city. It is a struggle characterised by violence in various forms – that of the state in its

    imagination of the settlements and the actions that follow, the use of violence as an instrument

    by the poor to assert their claims, the everyday violence in slum life and all of these set in a

    context of larger structural violence that enhances the inequality among regions, rural and the

    urban and among people, contingent upon their social groups. While there is significant

    continuity in the forms of violence that characterise the slum, there are critical shifts in the

    forms, intensity, nature, sources and instruments of violence since the 1990s with the

    introduction of property market-based programmes. These shifts can be largely explained by

    the changes in the state- market axis. People in slums are engaged in the business of survival

    and consolidation of their lives in the city. These shifts and the violence/s embedded therein

    impact the residents and women and young girls in particular in highly complex ways that

    enhance the insecurity in their lives. Women and slum inhabitants are, however, far from being

    passive victims of this violence/s are engaged in highly creative struggles to confront the multi-

    institutional injustices experienced by them. We attempt to ask new questions –about the nature

    of the contemporary Indian state and its relationship to the market, the implications for the poor,

    the shift in its often understood governmentality in relation to the urban poor and the changing

    nature of the slum and the city itself.

    Violence is writ into the very existence of the slum. The fragility of its claim to city and the

    vulnerability to the state actions in indicated in the term ‘slum’ which is symbiotic of a

    ‘problem’ whether defined in terms of material conditions such as infrastructure, density and

    housing or in terms of legality of claim to land and its cognition by the state or in terms of

    services or in terms of health and morality. There is clearly a sharp difference in how the

    external reality defines and perceives slums and the actual experience of life within the

    settlement. This is particularly so in the understanding of violence. Law perceives the ‘slum’ to

    be a site of ‘loss of morality’ and hence ‘incidence of crime’. Its settlement is seen as

    ‘encroachment’ and thus, all further actions are then seen as illegal. The violence of the state in

    demolishing houses or evicting slums is thus ‘legal’; its denial of services is legal while actions

    to contest the same are seen as violent and threatening to the peace. When narratives of caste,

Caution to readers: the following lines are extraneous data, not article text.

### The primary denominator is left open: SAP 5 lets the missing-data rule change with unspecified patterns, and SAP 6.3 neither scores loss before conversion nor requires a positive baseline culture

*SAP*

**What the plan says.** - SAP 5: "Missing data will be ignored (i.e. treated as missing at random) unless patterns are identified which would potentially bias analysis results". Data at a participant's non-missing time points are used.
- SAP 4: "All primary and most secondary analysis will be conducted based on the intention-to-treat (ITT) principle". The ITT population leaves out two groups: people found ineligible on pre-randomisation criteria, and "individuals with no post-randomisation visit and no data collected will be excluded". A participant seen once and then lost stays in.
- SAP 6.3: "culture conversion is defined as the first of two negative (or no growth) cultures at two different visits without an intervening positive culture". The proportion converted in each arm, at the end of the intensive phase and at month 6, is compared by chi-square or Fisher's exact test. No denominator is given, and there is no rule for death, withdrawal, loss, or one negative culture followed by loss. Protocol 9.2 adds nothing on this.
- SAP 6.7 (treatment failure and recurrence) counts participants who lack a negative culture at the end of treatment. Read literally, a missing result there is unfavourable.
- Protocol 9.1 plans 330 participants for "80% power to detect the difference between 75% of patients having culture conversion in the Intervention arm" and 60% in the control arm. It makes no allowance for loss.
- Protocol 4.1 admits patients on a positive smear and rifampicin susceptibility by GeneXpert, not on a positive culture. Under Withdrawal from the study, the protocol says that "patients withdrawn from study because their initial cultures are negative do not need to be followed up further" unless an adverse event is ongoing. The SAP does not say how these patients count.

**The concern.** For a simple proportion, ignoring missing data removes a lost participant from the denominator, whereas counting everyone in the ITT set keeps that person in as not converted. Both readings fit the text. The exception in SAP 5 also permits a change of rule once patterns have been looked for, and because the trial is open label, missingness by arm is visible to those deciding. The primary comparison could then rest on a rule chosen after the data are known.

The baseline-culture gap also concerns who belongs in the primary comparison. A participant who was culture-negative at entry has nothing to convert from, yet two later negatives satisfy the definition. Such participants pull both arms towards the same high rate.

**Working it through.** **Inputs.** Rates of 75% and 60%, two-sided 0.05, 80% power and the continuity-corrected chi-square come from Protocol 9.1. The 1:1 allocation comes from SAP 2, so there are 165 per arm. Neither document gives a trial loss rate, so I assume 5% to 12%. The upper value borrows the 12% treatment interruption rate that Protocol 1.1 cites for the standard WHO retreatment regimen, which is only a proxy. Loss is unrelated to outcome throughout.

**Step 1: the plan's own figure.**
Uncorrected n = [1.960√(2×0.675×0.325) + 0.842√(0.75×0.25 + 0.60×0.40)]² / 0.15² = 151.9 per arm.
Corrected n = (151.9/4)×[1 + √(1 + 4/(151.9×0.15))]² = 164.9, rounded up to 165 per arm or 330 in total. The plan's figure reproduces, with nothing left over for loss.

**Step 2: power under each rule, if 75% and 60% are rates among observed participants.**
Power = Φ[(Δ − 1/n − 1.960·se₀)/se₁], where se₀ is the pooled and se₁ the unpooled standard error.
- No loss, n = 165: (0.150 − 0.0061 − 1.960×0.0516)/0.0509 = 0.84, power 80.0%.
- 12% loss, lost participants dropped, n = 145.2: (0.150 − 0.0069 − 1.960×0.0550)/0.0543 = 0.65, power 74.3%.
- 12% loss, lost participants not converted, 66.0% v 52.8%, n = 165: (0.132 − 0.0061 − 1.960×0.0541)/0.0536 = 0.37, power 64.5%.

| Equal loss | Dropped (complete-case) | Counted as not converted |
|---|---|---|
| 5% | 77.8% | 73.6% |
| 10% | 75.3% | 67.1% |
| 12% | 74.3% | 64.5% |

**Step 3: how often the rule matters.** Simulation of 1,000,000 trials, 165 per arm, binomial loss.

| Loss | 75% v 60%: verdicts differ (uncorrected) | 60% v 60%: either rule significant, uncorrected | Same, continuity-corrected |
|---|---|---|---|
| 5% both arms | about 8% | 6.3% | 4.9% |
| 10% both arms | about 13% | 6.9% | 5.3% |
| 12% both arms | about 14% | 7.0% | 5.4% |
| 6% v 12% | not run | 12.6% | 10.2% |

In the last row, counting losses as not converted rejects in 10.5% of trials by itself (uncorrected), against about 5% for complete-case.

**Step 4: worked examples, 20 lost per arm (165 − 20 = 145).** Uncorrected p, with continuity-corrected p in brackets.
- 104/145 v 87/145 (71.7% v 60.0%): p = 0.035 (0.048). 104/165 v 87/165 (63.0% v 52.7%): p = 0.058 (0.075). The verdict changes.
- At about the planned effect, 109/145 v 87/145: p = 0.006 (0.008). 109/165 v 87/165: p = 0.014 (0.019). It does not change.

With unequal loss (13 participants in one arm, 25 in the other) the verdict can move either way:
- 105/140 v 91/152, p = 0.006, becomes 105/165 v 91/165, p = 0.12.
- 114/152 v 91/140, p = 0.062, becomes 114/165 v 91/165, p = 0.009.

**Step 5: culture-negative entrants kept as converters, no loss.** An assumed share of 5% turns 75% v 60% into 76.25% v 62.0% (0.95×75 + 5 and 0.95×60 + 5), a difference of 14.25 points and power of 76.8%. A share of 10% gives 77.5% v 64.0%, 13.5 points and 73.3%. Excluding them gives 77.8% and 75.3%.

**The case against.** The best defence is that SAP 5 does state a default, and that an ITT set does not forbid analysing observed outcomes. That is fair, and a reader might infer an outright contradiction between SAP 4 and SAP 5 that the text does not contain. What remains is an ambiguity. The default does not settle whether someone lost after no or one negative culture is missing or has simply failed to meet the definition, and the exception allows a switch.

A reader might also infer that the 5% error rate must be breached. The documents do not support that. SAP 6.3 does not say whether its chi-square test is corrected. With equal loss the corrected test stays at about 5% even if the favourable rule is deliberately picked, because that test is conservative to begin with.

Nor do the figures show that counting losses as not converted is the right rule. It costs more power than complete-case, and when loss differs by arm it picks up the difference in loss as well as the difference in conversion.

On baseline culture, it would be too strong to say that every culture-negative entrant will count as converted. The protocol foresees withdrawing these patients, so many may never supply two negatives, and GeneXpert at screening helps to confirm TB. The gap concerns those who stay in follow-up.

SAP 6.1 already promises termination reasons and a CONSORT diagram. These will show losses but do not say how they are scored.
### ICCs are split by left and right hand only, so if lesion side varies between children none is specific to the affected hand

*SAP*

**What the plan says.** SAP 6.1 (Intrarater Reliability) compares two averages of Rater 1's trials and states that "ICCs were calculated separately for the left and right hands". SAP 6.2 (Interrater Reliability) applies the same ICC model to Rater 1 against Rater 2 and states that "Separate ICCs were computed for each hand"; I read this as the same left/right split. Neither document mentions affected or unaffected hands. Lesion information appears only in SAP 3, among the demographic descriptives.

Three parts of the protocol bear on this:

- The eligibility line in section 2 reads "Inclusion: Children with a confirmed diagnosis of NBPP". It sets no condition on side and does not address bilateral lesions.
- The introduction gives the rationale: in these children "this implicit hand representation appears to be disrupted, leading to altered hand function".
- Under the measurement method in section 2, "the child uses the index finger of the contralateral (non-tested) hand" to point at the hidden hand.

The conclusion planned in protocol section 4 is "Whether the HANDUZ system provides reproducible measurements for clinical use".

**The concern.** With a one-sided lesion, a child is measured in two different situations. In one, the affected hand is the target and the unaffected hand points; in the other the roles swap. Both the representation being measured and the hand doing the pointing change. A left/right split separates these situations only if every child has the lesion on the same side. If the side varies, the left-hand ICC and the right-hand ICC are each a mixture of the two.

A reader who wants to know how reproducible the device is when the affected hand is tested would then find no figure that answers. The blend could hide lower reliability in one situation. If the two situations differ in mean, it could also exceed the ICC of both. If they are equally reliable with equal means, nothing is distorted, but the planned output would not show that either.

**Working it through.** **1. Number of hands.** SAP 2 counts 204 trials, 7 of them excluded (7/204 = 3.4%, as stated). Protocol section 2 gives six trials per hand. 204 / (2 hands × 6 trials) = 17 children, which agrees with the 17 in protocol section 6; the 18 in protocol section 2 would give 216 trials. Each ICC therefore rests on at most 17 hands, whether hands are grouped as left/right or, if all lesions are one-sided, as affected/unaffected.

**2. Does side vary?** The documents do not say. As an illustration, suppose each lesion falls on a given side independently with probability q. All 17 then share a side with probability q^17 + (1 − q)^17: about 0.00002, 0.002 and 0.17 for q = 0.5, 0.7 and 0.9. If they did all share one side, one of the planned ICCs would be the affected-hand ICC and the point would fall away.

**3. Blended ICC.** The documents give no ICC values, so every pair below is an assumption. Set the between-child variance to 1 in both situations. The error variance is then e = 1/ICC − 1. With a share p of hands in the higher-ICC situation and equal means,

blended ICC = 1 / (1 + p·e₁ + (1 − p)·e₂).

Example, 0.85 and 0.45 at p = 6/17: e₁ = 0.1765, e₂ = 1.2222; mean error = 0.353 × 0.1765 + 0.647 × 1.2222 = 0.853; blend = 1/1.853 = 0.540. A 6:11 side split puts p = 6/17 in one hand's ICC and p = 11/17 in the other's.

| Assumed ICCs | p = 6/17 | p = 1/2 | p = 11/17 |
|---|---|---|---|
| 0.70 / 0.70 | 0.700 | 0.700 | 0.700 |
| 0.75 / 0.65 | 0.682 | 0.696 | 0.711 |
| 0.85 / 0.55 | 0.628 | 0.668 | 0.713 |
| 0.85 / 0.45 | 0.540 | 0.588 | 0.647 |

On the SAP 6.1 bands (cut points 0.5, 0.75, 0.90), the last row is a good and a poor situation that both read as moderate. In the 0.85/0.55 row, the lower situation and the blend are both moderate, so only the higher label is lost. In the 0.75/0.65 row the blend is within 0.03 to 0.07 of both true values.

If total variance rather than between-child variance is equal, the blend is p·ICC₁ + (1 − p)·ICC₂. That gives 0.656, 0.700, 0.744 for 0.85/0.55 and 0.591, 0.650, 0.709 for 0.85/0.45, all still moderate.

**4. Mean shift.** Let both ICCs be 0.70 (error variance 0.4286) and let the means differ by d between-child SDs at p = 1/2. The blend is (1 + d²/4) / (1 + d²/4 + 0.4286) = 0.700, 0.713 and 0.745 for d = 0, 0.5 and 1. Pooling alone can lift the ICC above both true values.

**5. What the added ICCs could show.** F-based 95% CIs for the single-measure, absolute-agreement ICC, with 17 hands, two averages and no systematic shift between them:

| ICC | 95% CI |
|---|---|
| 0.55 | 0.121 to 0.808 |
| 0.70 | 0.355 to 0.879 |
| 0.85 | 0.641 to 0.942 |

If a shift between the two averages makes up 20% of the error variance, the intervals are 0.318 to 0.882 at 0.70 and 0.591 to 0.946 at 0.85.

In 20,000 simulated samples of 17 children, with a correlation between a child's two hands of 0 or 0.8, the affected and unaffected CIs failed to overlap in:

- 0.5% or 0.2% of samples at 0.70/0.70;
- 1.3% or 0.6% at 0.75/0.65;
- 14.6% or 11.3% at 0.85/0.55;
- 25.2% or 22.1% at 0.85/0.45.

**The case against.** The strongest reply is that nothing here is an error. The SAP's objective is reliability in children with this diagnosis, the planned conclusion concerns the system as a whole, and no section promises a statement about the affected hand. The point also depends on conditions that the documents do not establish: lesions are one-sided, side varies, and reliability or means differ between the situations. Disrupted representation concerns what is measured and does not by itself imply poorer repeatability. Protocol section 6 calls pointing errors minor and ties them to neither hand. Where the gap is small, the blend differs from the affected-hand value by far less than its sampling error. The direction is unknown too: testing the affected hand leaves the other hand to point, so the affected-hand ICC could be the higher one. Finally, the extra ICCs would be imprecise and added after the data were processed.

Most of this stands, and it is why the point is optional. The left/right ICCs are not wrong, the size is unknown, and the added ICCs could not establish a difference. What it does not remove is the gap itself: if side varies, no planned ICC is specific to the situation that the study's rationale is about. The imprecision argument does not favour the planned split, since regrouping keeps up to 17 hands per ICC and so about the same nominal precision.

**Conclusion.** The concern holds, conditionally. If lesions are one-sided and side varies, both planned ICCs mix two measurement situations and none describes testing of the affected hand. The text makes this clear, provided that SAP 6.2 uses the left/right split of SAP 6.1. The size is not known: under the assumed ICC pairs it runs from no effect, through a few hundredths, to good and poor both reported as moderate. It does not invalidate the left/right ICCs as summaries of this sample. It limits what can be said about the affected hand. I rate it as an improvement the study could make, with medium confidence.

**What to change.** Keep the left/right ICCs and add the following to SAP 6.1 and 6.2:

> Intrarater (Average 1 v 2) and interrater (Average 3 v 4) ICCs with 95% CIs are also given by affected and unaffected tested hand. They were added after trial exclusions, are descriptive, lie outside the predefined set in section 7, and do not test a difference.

minority intersect with the legality, they are infused with other dimensions of violence such as

    migrants, outsiders, anti-nationals, terror etc. Slums are thus an object of policing and

    surveillance for maintenance of peace in the city. On the other hand, slum residents have a

    distinct view of the actions and inactions of the state. Currently, the Indian state has actively

    adopted the language of inclusion, even in cities. Mumbai’s current Development Plan thus sets

    itself a goal, of being efficient, competitive and inclusive. This inclusion is confined to

    particular realms and is effected through the strategy of slum redevelopment. The influence of

  • slum redevelopment has become so expansive over the last two decades that it can almost be

    considered to be a regime. This case study documents the violence/s generated by this so called

    ‘inclusionary’ process and argues that the redevelopment regime is, in fact, an attempt to

    colonise the slum which is being challenged by few initiatives by slum inhabitants who have a

    different view of the city.

    The case study is divided into six sections. The first outlines the theoretical and conceptual

    debate around slums and the methodology for the study. The second outlines the emergence,

    and the overall situation of slums in relation to the city of Mumbai followed by an empirical

    account of the nature of slum communities in M ward. The third section focuses on the slum

    rehabilitation scheme and the resettlement programmes and how they have transformed the

    manner in which state and market are experienced by the slum dwellers. The fourth documents

    the violence/s embedded in these shifts and the attempts by residents to confront the emergent

    situations. Section Five chronicles the struggles for justice emanating from the settlements. In

    the final section, we attempt to identify t